Miami Cruise Terminal


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The Miami Cruise Terminal is the busiest passenger port in the world, handling 6.8 million travelers in 2019. The facility has room for ten large cruise ships and has recently seen a number of upgrades and new construction projects to support the burgeoning industry. In 2018, Royal Caribbean opened the 170,000 sq ft (15,000 sq m) “Crown of Miami”, the largest cruise terminal in the US. Norwegian Cruise Lines completed their new terminal, the Pearl of Miami, in 2020, with capacity for vessels carrying up to 5,000 passengers and in 2021, Virgin Voyages built their new Palm Grove terminal at a cost of $180 million. Carnival Corp is spending USD $170 million to renovate their terminal to handle their newer 7,000-passenger vessels, and MSC cruises will complete their new 2-berth terminal facility next year at a cost of USD $300 million.

With Seattle temperatures near freezing, we boarded an early-morning flight to Miami for a Caribbean cruise the following day on the Norwegian Encore. We had a great flight over the snow-covered Midwest, and landed in a much warmer Miami later in the afternoon. Our first glimpse of the Cruise Terminal came while en route to our hotel, where the Norwegian Prima , pictured, was docked at the terminal we would be heading to the next morning. We enjoyed some ocean views and several cruise ship departures from our hotel room balcony before an excellent meal poolside.

Below are highlights from November 19, 2022. Click any image for a larger view, or click the position to view the location on a map. And a map with our most recent log entries always is available at mvdirona.com/maps.

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Port of Seattle
The Port of Seattle on a cold and still morning shortly after takeoff on our flight to Miami. We’ll be embarking on the Norwegian Encore for a 7-night Caribbean cruise.
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Sunrise
Sunrise over the Cascade Range near Snoqualmie Pass. Snow has been falling over the past week or so and the ski resorts will be opening up soon.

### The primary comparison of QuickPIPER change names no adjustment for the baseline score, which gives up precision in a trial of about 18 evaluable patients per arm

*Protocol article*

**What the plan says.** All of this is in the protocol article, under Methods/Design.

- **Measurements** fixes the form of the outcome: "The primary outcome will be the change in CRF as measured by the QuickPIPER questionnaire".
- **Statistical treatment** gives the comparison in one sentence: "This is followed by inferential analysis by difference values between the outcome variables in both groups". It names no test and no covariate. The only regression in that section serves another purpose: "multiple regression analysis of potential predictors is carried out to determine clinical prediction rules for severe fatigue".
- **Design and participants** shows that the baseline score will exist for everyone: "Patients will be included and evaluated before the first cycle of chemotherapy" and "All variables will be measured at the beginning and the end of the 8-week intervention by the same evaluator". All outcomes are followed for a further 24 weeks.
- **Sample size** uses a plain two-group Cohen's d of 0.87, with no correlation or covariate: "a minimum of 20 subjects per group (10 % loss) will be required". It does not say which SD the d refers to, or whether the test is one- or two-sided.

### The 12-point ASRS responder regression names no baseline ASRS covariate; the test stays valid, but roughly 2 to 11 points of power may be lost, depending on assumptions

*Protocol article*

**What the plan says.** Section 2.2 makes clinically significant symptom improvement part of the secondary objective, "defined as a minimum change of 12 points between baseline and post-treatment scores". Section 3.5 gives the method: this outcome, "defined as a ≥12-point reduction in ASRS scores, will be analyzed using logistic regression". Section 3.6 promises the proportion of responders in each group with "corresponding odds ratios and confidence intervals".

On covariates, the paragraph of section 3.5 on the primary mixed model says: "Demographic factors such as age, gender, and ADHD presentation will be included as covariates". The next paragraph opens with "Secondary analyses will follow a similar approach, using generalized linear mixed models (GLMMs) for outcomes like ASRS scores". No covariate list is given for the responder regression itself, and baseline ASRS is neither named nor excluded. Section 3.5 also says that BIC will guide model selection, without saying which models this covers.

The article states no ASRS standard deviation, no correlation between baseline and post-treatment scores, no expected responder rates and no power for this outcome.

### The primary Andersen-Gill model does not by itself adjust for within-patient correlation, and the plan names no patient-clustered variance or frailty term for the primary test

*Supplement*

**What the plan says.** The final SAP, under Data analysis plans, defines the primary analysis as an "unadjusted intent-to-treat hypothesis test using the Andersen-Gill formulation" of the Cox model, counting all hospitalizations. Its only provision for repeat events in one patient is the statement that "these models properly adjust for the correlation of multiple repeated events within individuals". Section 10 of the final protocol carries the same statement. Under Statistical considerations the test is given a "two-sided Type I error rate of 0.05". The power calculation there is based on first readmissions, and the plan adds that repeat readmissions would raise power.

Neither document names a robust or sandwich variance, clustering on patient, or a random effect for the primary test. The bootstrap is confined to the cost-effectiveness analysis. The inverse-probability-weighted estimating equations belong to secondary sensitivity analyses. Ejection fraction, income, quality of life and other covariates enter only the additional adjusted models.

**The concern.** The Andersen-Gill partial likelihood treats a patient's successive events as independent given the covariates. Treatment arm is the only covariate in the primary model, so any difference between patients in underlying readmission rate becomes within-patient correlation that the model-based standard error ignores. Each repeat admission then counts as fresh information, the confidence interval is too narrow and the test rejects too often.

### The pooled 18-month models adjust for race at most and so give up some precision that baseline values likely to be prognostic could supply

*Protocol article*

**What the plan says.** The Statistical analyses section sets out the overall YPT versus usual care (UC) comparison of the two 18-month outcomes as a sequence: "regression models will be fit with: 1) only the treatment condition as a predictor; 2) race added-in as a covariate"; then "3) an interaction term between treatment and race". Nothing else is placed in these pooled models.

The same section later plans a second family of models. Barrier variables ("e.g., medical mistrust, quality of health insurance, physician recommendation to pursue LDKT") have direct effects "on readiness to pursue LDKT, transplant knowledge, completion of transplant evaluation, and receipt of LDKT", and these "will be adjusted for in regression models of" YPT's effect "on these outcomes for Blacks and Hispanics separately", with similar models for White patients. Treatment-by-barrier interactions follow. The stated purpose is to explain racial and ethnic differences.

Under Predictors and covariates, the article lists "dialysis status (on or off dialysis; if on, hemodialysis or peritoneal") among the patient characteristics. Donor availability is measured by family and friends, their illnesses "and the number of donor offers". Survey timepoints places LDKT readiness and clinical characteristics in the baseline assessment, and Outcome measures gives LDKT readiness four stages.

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Moses Lake
The city of Moses Lake, WA, situated on the multi-armed lake of the same name.
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Fields
Snow-dusted fields near the Washington-Idaho border.
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Bitterroot Range
Crossing the rippling ridges of the Bitterroot Range on the Idaho-Montana border.
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West Pioneer Mountains
Deep snow in Montana’s West Pioneer Mountains.
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Fort Meyers
Looking north along the Caloosahatchee River that passes through Fort Meyers.
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Argos Ready Mix
The Argos Ready Mix concrete plant outside Fort Meyers. Argos is a Columbia-based company with cement operations also in Honduras, Panama and the Caribbean. They are the leading producer of cement in Columbia and fourth-largest in the US.
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TopGolf
The Topgolf Miami driving range. The company uses electronically-tracked balls to automatically scores customers’ drives in 70 locations around the world.
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VORTAC
FAA VORTAC (very high frequency omnirange tactical air navigation beacon) radio-based navigation aid serving the Miami region. The VHF-based network of ground systems allows aircraft pilots to determine their position and course. The technology was developed in the US in 1936 and deployed starting in 1946, but GPS systems are making them obsolete.
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Cruise Terminal
Passing the Miami Cruise Terminal en route to our hotel. With room for ten large cruise ships, the facility is the busiest passenger port in the world and handled 3.4 million travelers in 2020. The Norwegian Prima is currently at the Norwegian Cruise Lines dock, and we’ll be arriving there tomorrow to board the Norwegian Encore for a Caribbean cruise.
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Hilton Bentley
Our room for the night at the Hilton Bentley in South Beach, Miami prior to our cruise.
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Bedroom
Wonderful ocean view from the bedroom of our Miami hotel room.
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Balcony
Jennifer taking in the view from the balcony of our Miami hotel room.